Unfortunately, scams are common in the United States, just as they are in many countries. Additionally, many scams in the U.S. target international students in particular.
Common Scam Tactics (Jump to list of common scams)
- Asking you to ensure you are alone before speaking with you or requiring that you do not inform anyone about your correspondence.
- Scammers will often use spoofing technology to mask their real phone number for a fake phone number. The fake phone number they choose will show up as the government agency from which they claim to be calling. Scammers will often suggest you Google the phone number as “proof” that they are calling from that agency. Someone actually from a government agency would not make such a suggestion. Telling you to enter a phone number into an Internet search engine is a clear sign of a scam.
- Requiring immediate payment in the form of Apple gift cards, Visa cash cards, or direct wire transfer. The payment will often purportedly be necessary to resolve some kind of problem.
- Not immediately turning to the topic of payment. Hoping to gain your trust and make their case more believable, a scammer might provide false evidence and correspond with you for multiple days before bringing up the topic of payment. The person might also be trying to solicit other information that they might use to compromise your identity, such as your social security number or passport number.
- Asking you how much money is currently available in your checking account. No legitimate government agency would ask a question like this.
- Asking you to download an encrypted messaging app for to communication, or after speaking with you on the phone to require that further communication be entirely through Apple iMessage.
- Using hacked information to increase credibility. Some scammers might use hacked information or public record information about you to make them seem more believable. Examples of such information that scammers have used on our students in the past include providing their Chinese identity number (身份证), and an address where the student’s family once lived but from which they had since moved. In this case, access to the identity number was enough for the scammer to discover the old residential address—that is to say, these two pieces of information were actually from the same source. Do not worry if scammers have access to some of your personal information. In most cases, they will be unable to use your information for their own gain, but if you are concerned you might consider contacting your bank.
- The most common scam we receive pretends to be from the Chinese Consulate. In Mandarin Chinese, the scammer—usually a recorded woman’s voice—says, “您好，这里是中国驻美总领事馆。您有一封重要通知书尚未领取．将在今天限制出入境．如需咨询请按 1，校验通知书请按 2.” If you press either number, you will speak to a real person who might pretend to hold one of several different roles. He might pretend to be a Beijing police officer, and inform you that someone has used your credit card to commit fraud. He might pretend to be an “Interpol” international police officer who you must obey or risk deportation. Click here to read a detailed description of this scam on a Chinese-language forum.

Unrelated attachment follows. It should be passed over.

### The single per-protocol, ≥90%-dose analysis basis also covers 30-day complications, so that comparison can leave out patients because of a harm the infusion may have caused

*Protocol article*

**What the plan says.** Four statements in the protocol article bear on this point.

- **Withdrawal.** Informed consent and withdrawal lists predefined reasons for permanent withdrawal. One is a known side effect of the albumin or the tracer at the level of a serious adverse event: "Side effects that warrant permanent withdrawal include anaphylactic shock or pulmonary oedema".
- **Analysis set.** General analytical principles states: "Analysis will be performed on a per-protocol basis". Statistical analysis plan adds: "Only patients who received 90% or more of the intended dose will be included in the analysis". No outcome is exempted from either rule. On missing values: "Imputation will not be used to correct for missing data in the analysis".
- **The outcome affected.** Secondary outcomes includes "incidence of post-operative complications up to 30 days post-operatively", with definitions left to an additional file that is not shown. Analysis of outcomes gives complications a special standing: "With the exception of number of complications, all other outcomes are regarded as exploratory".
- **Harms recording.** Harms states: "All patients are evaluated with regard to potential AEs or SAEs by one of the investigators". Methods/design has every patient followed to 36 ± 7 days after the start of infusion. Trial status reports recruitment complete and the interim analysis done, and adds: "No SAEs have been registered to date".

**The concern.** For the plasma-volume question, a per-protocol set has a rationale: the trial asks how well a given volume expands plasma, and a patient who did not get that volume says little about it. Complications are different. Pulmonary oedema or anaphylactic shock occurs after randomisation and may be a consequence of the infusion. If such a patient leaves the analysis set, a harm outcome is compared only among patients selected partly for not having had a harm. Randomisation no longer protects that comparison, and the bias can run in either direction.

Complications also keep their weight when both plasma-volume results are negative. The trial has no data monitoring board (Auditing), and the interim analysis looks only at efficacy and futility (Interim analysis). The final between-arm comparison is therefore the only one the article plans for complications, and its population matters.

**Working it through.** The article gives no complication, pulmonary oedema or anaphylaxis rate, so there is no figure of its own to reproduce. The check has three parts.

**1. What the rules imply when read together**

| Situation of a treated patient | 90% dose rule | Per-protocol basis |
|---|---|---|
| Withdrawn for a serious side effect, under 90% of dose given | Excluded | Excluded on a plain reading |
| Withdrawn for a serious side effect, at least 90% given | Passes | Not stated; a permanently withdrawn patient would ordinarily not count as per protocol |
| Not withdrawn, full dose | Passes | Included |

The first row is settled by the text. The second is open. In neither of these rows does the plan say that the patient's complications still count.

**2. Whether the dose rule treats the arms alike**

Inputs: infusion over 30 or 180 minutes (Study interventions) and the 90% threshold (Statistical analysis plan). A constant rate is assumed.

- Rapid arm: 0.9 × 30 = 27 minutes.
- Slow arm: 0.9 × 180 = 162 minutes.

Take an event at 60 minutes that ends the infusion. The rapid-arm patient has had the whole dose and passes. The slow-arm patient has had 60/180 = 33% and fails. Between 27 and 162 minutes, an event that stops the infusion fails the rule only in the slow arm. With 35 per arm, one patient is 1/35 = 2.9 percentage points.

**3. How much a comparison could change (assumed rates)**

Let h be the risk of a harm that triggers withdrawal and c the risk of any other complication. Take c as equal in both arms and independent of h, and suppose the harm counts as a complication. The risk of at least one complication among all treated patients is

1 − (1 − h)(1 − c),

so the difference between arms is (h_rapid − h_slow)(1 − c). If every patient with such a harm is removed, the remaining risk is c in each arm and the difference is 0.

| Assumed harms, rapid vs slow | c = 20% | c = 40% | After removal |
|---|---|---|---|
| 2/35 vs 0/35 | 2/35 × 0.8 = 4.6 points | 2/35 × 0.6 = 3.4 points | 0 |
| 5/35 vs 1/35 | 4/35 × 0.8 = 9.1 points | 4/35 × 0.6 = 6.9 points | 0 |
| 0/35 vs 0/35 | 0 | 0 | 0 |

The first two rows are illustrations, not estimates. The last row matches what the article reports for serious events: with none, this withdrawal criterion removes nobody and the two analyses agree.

A fake “Interpol” ID the scammer might provide. A fake “Chinese Police” ID the scammer might provide. A fake case report that the scammer might send you. The source for this image is a news story that describes in detail one of the forms this scam might take.
Please note that even if the “evidence” provided to you does not exactly match these images, that does not mean it is not a scam! Scammers are professional thieves who regularly update their tactics to evade detection.
- Social Security Administration Scam
You will receive a message stating that your social security number is connected to illegal activity or fraud. Hear what that sounds like. More recently, scammers will tell people that they are going to terminate or revoke their Social Security Number and might mention overdue taxes as the reason.
- IRS (Tax Bureau) Scam
Scams involving taxes are unfortunately quite common. Scammers know that most people—especially international students—might not have a deep understanding of the United States tax system. The scammer might pretend to be a part of the Taxpayer Advocate Service (TAS). Deploying a common scam tactic, they might initially pretend to be acting on your behalf. Their demeanor might make you more inclined to believe what they say. But you might notice that they turn more aggressive when they start demanding immediate payment. The IRS will never demand immediate payment over the phone, and will never require payment in the form of a pre-paid Visa card, Apple or Amazon gift card, or wire transfer.
- Bank Text Scam
You might receive a text claiming to be from your bank, which asks you to input your bank account number to resolve a problem with your account. Your bank will never require you to provide your full bank account number. They will verify your identity through other means, and will already have access to your account information in their system.